It was inevitable in a multicloud world that cloud providers would begin to combine services into a seamless whole for customers, and two major IT industry heavyweights took a step in that direction this month.

Oracle Corp. and Microsoft Corp. jointly announced the availability of Oracle Database Service for Microsoft Azure on Wednesday, an alliance that will provide Azure Cloud customers with direct streamlined access on Oracle Cloud Infrastructure, or OCI. With the new arrangement, Azure users can provision and monitor Oracle Database Services in OCI. Customers can also build applications on Azure and connect to Oracle services, such as Autonomous Database.

The announcement stemmed from a common set of customers and continued enterprise interest in multicloud solutions, according to one Oracle executive.

“Microsoft and Oracle share a massive enterprise customer base,” said Karan Batta (pictured, left), vice president of product management at OCI for Oracle. “The same customers that are using Office 365 are the same customers storing their mission-critical data on Oracle Database. Multicloud has become the right approach for a lot of our customers to be able to run applications across different cloud providers in a very simplistic manner. With this new announcement, we’re reducing the complexity of connecting things together.”

Batta spoke with Dave Vellante, industry analyst for SiliconANGLE Media’s livestreaming video studio theCUBE, in an exclusive interview. He was joined by Kris Rice (pictured, right), vice president of software development at Oracle Database, and they discussed specifics of the announcement and how cloud providers will continue to enhance the multicloud model.

Building on previous partnership

The latest announcement built on a previous alliance formed by the two companies three years ago. In 2019, Microsoft unveiled Oracle Interconnect for Azure, a service that enabled interoperability between the two clouds.

“The feedback we got from customers was it was a great step in the right direction, but they needed more,” Batta said. “This experience builds on top of the physical interconnect on the data center side by giving customers an Azure like experience that allows them to deploy Oracle databases in a cohesive fashion with their Azure applications.”

What that means for Azure customers is an opportunity to take full advantage of Oracle’s various services, including its flagship Autonomous Database. Oracle released a number of enhancements to its Autonomous offering in March that enabled organizations to consolidate apps and databases on high-performance cloud infrastructure.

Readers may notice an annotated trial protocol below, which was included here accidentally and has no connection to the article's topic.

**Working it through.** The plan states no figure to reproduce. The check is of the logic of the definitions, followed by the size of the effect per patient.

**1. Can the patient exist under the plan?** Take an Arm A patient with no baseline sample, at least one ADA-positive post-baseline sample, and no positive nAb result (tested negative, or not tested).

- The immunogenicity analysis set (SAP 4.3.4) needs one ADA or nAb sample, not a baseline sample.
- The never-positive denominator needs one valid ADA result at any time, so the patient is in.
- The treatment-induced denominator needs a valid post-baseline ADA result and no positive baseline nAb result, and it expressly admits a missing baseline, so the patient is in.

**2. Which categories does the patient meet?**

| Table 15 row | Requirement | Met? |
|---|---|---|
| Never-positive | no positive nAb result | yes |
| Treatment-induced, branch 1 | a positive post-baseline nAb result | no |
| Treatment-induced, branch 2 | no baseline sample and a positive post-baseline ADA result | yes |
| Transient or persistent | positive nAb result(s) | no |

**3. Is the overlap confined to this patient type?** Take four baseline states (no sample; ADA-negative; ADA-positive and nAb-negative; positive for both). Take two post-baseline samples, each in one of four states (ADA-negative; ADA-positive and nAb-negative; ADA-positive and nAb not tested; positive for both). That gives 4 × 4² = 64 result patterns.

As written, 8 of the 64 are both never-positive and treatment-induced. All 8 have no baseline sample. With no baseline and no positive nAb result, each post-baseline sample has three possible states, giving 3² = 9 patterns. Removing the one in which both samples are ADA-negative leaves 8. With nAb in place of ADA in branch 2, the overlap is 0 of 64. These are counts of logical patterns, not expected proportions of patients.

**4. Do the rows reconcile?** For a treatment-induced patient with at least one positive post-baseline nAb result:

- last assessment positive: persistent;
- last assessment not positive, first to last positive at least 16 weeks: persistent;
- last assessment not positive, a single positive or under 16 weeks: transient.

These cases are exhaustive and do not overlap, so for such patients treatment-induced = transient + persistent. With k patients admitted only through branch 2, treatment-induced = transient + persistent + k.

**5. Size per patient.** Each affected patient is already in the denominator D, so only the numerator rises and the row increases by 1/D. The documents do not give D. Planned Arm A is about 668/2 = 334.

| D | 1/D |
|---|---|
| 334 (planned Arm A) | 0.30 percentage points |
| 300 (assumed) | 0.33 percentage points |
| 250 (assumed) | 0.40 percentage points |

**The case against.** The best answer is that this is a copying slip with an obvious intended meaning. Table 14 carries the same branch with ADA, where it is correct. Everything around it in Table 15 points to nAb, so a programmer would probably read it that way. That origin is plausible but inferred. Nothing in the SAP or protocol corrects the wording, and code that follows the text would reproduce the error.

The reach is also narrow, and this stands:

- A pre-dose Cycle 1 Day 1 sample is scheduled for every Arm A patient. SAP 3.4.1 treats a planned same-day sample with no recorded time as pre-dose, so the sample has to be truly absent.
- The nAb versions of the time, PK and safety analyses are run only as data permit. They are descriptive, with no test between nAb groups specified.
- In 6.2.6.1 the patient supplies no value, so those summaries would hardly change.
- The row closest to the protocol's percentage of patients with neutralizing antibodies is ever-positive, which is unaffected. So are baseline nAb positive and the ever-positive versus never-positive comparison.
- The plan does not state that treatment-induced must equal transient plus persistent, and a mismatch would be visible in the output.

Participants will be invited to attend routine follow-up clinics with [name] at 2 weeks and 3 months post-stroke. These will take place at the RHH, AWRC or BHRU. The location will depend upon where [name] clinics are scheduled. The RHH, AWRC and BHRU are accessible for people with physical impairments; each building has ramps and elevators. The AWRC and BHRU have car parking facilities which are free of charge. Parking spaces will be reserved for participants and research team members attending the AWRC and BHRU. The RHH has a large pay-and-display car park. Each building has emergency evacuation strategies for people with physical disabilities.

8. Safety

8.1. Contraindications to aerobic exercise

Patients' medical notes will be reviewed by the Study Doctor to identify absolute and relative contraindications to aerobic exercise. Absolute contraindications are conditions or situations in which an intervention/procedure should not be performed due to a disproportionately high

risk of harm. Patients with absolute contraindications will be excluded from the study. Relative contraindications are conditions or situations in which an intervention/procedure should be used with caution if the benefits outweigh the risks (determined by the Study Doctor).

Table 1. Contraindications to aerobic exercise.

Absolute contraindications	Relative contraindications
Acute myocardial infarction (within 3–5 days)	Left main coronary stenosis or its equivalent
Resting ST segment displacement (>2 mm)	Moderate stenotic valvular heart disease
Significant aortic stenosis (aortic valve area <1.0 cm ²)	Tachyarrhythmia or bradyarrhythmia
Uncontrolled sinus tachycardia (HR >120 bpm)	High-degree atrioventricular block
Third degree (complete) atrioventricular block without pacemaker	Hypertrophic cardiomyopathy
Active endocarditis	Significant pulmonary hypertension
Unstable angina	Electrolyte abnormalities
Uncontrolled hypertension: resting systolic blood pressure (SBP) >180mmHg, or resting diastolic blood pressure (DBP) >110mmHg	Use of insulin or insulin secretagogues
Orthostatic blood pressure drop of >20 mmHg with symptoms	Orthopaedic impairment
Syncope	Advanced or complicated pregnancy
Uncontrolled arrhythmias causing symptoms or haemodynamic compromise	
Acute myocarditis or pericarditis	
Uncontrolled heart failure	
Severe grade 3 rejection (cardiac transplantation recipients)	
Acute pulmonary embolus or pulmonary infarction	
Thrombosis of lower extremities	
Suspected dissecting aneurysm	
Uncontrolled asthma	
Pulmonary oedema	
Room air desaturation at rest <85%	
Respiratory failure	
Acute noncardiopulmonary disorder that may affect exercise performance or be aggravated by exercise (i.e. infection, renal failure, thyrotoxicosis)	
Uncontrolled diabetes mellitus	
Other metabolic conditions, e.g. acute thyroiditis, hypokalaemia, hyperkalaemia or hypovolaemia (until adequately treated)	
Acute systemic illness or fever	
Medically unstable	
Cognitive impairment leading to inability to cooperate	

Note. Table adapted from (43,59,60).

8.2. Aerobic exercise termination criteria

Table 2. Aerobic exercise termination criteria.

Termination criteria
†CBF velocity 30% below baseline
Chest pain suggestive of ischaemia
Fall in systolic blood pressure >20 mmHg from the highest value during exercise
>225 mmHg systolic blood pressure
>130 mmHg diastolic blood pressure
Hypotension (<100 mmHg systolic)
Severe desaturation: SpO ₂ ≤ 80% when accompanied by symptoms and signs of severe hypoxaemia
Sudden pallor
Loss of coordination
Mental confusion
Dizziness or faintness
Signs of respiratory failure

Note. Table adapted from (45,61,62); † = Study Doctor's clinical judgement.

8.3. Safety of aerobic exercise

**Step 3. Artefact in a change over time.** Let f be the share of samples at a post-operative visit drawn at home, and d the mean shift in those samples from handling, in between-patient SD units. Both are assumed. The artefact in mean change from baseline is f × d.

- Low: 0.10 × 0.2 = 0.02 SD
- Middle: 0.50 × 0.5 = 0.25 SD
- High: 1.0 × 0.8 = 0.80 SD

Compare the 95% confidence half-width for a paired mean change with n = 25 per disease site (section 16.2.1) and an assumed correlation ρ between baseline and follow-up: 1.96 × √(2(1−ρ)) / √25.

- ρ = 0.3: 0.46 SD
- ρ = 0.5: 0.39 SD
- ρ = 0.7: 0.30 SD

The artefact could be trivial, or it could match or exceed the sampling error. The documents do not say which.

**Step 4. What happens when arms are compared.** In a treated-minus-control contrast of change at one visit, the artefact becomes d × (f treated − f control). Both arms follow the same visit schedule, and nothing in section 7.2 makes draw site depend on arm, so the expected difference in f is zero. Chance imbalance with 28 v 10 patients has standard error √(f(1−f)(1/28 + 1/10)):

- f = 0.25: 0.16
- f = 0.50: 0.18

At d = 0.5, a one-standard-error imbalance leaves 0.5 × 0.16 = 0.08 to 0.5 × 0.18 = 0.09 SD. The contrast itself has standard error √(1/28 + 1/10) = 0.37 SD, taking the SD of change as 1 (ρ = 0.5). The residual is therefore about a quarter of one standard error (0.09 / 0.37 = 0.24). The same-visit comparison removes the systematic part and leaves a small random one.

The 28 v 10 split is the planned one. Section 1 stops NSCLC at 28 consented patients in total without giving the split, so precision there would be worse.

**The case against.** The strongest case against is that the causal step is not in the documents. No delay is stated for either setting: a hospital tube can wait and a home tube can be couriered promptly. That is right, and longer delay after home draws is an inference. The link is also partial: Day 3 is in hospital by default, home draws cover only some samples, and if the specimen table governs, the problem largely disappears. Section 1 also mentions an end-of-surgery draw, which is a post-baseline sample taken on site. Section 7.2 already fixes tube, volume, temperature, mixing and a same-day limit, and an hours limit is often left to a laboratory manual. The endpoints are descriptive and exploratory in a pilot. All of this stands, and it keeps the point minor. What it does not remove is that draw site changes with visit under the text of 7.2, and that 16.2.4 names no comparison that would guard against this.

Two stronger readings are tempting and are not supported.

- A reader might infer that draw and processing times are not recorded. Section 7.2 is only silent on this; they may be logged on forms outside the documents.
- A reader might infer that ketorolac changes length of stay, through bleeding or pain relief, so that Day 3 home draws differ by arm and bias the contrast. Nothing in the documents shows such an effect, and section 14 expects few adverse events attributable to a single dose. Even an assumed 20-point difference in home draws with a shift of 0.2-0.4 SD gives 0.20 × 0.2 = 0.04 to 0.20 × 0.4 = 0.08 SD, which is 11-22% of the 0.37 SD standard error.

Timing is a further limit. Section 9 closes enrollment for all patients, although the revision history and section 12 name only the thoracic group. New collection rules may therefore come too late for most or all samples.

“The initial offering is going to have all flavors of the Oracle Database Cloud,” Rice noted. “It’s going to include Autonomous right out of the gate. For customers that want to kick the tires on an Oracle database link with Azure, there’s no faster path than using Autonomous.”

Bridging services

Through the latest alliance with Microsoft, Oracle believes that it is moving beyond the common understanding of a multicloud model. Multicloud usually means multivendor, but this month’s news provides a bridge in the services those vendors can provide and extends IT functionality.

“A lot of customers consider themselves multicloud if they’re leveraging two clouds,” Rice said. “What we are talking about is a multicloud workload where a compute node on cloud ‘A’ is talking to a database on Oracle. Then you get into the observability of the stack so you can monitor and react to how things are going.”

The new service is designed to allow Azure users to connect with their OCI tenancy through only a few mouse clicks. Links between the two cloud environments are automatically configured, creating a more seamless experience for users.

“What other cloud providers can do is make sure they provide experiences that obfuscate all of the plumbing under the covers so the customer doesn’t have to learn new things,” Batta said. “It’s removing the complexity of learning new clouds; that’s the biggest challenge that customers have. They can focus on their business value, which is running the app and running the database.”

Common support

What businesses don’t want to spend time on is dealing with support issues. When Oracle and Microsoft unveiled Interconnect three years ago, the two firms laid the groundwork for a customer support network.

“Building on the Interconnect from 2019, we have that collaborative support model,” Rice noted. “In this new console that we’ve built, you can log a ticket and immediately both sides will be aware of the context and what’s going on so we can resolve problems.”

Interconnect saw adoption by approximately 300 organizations across 11 global regions, according to Oracle. This is the kind of growth that bodes well for future joint initiatives as customers continue to embrace a multicloud world.

“The capability that we’ve built isn’t specific to Azure,” Batta said. “I think it will be in the best interest of all the cloud providers to just work together in the future.”

Here’s the complete video interview, and be sure to check out more of SiliconANGLE’s and theCUBE’s CUBE Conversations.

Photo: SiliconANGLE

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